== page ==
Last Friday, the Second Circuit ruled that Andy Warhol’s “Prince Series” was not fair use and sent the case back to the lower court to determine infringement damages.  The case stems from a lawsuit by photographer Lynn Goldsmith.  In 1981, Goldsmith took a photograph of music legend Prince. In 1984, she licensed the image to Vanity Fair, which, unbeknownst to Goldsmith, commissioned Andy Warhol to create a painting based on the photograph.  Warhol would go on to create another 15 works based on the photograph, which he called the “Prince Series”.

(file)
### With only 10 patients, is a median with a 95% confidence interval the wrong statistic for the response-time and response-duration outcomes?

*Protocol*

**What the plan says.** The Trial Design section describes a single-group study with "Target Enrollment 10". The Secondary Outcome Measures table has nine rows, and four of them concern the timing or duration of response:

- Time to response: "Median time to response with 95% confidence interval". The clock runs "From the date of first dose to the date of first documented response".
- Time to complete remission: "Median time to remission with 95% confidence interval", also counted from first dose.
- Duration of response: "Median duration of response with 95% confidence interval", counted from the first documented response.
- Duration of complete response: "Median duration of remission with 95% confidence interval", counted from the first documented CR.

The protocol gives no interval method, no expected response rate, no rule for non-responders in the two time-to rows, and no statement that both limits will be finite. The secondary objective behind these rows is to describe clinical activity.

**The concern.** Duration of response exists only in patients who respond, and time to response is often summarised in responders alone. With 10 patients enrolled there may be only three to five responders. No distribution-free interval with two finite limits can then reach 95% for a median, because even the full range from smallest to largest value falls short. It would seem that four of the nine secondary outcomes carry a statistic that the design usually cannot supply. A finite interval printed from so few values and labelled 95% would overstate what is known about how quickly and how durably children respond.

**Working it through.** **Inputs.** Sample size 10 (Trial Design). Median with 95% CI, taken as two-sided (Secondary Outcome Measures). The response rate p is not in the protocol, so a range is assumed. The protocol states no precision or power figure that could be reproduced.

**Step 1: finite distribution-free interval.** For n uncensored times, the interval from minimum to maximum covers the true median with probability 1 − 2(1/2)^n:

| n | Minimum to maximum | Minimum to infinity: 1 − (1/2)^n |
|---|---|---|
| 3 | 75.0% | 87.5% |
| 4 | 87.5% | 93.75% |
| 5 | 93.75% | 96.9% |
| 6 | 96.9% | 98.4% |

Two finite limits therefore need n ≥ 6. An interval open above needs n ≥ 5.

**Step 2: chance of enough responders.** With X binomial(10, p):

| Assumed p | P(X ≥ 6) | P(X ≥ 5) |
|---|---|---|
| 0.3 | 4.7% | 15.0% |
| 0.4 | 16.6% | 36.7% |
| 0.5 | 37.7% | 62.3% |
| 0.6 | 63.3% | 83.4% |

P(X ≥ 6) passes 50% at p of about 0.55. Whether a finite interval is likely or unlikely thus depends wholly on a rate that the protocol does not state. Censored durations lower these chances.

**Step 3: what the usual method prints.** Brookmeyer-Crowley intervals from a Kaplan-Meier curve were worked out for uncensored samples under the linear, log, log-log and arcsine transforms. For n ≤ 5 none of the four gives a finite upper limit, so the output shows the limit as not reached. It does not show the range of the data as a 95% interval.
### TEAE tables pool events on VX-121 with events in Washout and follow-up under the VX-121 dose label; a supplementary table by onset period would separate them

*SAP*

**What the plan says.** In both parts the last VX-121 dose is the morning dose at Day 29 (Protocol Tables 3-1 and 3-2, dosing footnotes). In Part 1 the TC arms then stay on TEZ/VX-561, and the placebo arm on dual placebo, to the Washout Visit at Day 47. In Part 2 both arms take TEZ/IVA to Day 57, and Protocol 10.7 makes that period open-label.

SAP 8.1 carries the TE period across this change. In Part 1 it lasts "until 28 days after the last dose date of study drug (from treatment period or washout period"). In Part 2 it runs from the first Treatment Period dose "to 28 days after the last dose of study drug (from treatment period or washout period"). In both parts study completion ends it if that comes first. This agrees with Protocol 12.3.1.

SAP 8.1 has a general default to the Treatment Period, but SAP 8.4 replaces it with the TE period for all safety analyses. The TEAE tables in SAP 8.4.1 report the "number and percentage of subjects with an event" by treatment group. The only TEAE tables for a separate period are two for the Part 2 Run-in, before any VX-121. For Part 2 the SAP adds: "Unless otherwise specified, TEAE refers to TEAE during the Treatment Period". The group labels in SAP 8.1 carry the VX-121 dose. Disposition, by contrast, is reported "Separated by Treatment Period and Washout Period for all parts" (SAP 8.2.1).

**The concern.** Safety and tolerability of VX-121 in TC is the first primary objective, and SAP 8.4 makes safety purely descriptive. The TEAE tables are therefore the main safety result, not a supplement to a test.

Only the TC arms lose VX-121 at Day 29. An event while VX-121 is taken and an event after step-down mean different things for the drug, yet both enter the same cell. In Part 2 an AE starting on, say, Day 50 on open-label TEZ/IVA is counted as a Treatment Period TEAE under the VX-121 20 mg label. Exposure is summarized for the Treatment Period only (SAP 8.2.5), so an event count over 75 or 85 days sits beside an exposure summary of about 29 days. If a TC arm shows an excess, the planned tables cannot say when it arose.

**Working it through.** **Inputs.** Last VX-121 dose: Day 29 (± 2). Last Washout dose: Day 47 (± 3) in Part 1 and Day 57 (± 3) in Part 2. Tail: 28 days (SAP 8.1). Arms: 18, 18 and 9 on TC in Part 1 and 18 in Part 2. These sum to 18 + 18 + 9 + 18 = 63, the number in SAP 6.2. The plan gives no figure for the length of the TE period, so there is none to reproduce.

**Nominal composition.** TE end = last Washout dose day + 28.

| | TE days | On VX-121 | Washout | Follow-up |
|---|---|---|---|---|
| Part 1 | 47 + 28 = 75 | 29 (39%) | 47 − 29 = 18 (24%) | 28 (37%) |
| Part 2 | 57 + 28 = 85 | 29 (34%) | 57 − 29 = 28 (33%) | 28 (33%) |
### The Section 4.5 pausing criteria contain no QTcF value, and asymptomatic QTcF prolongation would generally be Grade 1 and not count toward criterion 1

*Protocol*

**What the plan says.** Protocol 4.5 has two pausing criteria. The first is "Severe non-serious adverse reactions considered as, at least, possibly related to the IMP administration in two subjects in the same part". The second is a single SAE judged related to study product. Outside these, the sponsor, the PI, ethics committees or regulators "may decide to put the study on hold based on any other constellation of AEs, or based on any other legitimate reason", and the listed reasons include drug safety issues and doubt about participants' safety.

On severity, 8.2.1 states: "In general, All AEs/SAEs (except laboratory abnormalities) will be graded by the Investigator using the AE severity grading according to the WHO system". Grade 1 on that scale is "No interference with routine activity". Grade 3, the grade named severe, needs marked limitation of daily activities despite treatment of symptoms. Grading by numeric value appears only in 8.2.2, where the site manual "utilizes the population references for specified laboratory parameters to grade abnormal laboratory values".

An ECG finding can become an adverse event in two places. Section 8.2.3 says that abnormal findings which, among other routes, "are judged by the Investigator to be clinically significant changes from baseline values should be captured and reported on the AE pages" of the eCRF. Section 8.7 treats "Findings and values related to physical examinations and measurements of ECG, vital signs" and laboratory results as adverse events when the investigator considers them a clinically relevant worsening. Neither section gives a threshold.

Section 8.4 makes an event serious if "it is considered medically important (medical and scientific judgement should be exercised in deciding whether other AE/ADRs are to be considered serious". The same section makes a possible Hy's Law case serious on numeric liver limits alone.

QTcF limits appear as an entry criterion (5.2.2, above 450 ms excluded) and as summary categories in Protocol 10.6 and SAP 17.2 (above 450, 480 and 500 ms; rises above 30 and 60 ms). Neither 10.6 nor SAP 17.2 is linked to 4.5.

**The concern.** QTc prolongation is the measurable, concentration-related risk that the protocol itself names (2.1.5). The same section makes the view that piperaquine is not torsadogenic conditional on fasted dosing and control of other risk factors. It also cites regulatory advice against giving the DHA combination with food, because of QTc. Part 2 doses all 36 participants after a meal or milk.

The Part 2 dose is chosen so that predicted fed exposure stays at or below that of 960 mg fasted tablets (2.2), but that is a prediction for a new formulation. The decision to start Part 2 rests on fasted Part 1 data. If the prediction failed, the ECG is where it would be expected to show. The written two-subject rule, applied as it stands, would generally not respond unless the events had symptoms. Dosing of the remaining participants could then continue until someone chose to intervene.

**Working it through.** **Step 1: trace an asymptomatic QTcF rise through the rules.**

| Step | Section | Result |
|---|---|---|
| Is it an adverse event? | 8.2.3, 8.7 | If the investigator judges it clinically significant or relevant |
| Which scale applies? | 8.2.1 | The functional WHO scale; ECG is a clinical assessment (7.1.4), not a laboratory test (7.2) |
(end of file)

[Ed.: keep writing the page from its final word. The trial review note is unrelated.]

Goldsmith claimed she first learned of the Series after Prince’s death in 2016, when Warhol’s paintings were featured in a tribute to Prince but no mention was made of her underlying photograph.  She sued the Warhol Foundation in 2017 for copyright infringement.  In 2019, the Southern District ruled that the paintings did not infringe Goldsmith’s photograph.  She appealed.  The court examined whether Warhol’s work was truly transformative.  It found that while Warhol added color and highlighted certain features while subduing others, the underlying work he had based his paintings on was easily recognizable.  The court also examined the impact on the market for Goldsmith’s original work.  It found that factor weighed heavily in Goldsmith’s favor, as it limited her ability to not only license the original work but to license it to others to create derivative works.  The Warhol Foundation plans to appeal the court’s ruling.